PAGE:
These are distinct phenomena. They may be related – the rise of the rich might be causing the stagnation of the middle class – but the research on that is mixed.

Of the three problems, the easiest to fix is the one we spend the least time talking about: the fate of the poor, who now number 46 million. Since the poor tend not to vote nor lobby nor petition politicians, they don't get much attention. And as a result, government does not devote much energy or resources to their problems, especially those of poor children who suffer from malnutrition, bad health, and poor education, which cripple their chances of escaping poverty. The resources needed to change this would be a fraction of what we spend on the middle class in this country.

We don't have all the answers but if you're looking for the policy that would likely have the biggest effect on raising social mobility and reducing inequality, let’s shift the attention from the rich and the middle class and focus for once on the 46 million Americans who are often forgotten.

Read the Washington Post column for more

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Topics: Fareed's Take
December 14th, 2013
01:26 AM ET

Give capitalism a chance to change Cuba

By Fareed Zakaria

In the midst of the extraordinary spectacle of Nelson Mandela's funeral – in a stadium with some 90,000 mourners, including more than 90 heads of government – a small gesture caught the world's attention. President Barack Obama moved to greet Dilma Rousseff, the president of Brazil. On his way, he shook hands with the person to Rousseff’s right. The photograph of that handshake ricocheted around the world. Understandably, because the man Obama shook hands with was Raul Castro, president of Cuba.

Remember, the United States does not have diplomatic relations with Cuba, and has a tight trade embargo in place against the island nation. So, many wondered whether this handshake was the beginning of a great shift in policy.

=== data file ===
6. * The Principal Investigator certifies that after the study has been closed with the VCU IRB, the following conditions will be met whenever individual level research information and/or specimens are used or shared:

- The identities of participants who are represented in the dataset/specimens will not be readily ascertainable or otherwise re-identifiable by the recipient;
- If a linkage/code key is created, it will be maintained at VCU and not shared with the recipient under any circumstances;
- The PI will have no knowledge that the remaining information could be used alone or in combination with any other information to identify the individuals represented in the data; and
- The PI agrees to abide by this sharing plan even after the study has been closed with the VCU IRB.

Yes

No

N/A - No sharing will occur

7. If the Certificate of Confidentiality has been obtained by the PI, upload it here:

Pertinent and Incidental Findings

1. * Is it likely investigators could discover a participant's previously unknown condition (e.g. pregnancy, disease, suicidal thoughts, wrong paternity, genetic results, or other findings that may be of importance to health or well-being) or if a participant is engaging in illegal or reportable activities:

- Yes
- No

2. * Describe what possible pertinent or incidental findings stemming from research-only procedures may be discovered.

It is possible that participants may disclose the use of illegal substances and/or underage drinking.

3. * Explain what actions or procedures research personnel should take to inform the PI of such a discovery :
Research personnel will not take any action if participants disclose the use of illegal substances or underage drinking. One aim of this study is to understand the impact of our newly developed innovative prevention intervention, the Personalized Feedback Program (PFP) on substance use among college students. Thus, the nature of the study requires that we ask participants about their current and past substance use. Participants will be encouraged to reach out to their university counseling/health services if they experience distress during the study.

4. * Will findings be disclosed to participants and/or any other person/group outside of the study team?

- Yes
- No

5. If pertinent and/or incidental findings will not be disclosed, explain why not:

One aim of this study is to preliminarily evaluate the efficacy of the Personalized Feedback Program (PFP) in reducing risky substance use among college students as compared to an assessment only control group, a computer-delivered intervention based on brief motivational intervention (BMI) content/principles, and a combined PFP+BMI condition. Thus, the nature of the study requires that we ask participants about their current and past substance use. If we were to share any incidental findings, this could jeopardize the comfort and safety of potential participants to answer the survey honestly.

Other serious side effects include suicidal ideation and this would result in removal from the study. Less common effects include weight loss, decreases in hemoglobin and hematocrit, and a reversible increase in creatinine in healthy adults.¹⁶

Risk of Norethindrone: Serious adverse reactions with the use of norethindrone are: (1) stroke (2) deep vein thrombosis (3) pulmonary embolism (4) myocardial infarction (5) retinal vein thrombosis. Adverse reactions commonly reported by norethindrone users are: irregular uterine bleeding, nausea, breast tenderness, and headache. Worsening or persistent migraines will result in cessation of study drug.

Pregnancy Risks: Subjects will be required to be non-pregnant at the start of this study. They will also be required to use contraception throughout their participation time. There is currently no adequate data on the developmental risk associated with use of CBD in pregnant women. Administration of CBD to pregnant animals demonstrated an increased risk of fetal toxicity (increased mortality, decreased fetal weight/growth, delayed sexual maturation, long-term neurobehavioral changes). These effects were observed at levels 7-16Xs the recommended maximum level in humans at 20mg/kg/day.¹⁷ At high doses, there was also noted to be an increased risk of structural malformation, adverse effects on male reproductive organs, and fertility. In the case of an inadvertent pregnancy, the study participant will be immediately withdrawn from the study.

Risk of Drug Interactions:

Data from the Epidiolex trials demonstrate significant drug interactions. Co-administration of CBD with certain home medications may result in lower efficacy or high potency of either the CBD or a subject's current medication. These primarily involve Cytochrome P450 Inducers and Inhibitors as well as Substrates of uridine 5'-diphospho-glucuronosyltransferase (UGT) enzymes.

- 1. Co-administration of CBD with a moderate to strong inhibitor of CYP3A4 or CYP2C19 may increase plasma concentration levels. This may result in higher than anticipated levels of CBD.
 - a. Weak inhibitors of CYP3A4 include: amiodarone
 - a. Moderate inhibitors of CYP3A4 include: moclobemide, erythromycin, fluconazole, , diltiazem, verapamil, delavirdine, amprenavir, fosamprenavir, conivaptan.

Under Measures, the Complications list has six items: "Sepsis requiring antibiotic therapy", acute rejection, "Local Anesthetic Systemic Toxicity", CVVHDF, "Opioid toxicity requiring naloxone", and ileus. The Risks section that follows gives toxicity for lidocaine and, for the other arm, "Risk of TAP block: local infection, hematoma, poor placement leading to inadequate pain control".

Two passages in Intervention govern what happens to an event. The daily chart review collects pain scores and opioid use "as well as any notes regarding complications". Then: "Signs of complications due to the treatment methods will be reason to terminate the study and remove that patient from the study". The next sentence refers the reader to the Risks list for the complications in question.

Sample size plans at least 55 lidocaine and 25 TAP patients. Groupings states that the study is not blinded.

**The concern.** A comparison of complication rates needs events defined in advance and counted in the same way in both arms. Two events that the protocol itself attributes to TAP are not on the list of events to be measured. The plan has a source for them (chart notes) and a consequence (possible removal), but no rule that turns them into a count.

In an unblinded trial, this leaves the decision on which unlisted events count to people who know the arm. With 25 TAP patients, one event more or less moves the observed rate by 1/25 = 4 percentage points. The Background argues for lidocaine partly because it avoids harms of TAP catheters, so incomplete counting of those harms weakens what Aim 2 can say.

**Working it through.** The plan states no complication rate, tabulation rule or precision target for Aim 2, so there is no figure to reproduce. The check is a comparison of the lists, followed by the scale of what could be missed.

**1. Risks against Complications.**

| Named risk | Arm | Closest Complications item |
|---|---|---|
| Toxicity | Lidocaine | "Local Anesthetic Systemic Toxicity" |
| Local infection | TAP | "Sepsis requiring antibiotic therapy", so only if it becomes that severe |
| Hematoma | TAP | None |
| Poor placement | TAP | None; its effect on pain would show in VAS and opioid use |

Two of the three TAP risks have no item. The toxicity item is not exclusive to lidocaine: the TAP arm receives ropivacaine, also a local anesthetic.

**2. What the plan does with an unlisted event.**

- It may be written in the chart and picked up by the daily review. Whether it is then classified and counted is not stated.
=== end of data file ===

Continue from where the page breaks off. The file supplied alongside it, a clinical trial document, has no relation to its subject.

I hope so. Let's begin by asking whether the existing policy is working. In 1960, the United States enacted an embargo against Cuba. Its purpose was simple and explicit: regime change. Did it work? Well, until he retired from the presidency in 2008, Fidel Castro was the longest serving head of government in the world. Surely that's about as powerful evidence as one can get that the policy did not work and is not working.

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Topics: Cuba • Fareed's Take
November 18th, 2013
10:19 AM ET

Tehran not only Iran deal obstacle

By Fareed Zakaria

Saudi Arabia is not going to accept any deal on Iran's nuclear program, no matter what is in it. Saudi objections to the Islamic Republic of Iran are existential. The Saudis regard Tehran as a heretical, Shiite, Persian enemy that must be opposed. Its antipathy predates Iran's nuclear program and will persist whatever the resolution of it.

And then the Republicans in the U.S., some of whom have serious objections and others who see this as an easy avenue to outflank President Obama on the right, placing him in the familiar spot of a liberal Democrat who is soft on America's foes.

Many of us have assumed that the greatest obstacle to a deal would come from Tehran. Supreme Leader Ayatollah Ali Khamenei and the Revolutionary Guards remain deeply anti-American, and they may well oppose the concessions that President Rouhani and Foreign Minister Zarif would have to make to get a deal. But it’s now clear that greater obstacles might lie in the path of the negotiators on the other side. The minute any deal is announced, Saudi Arabia and Israel will denounce it, and many Republicans will join in. Given that Congress would have to pass laws to lift any of the major sanctions against Iran, this could prove to be an obstacle that cannot be overcome.

So Obama faces two major challenges. First he has to get a deal that the hard-liners in Tehran can live with. Then he has to get one that the hard-liners in Washington and Jerusalem and Riyadh can abide. If he can do both, maybe he will deserve his Nobel Peace Prize after all.

Watch the video for the full Take or read the TIME column

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Topics: Fareed's Take • Iran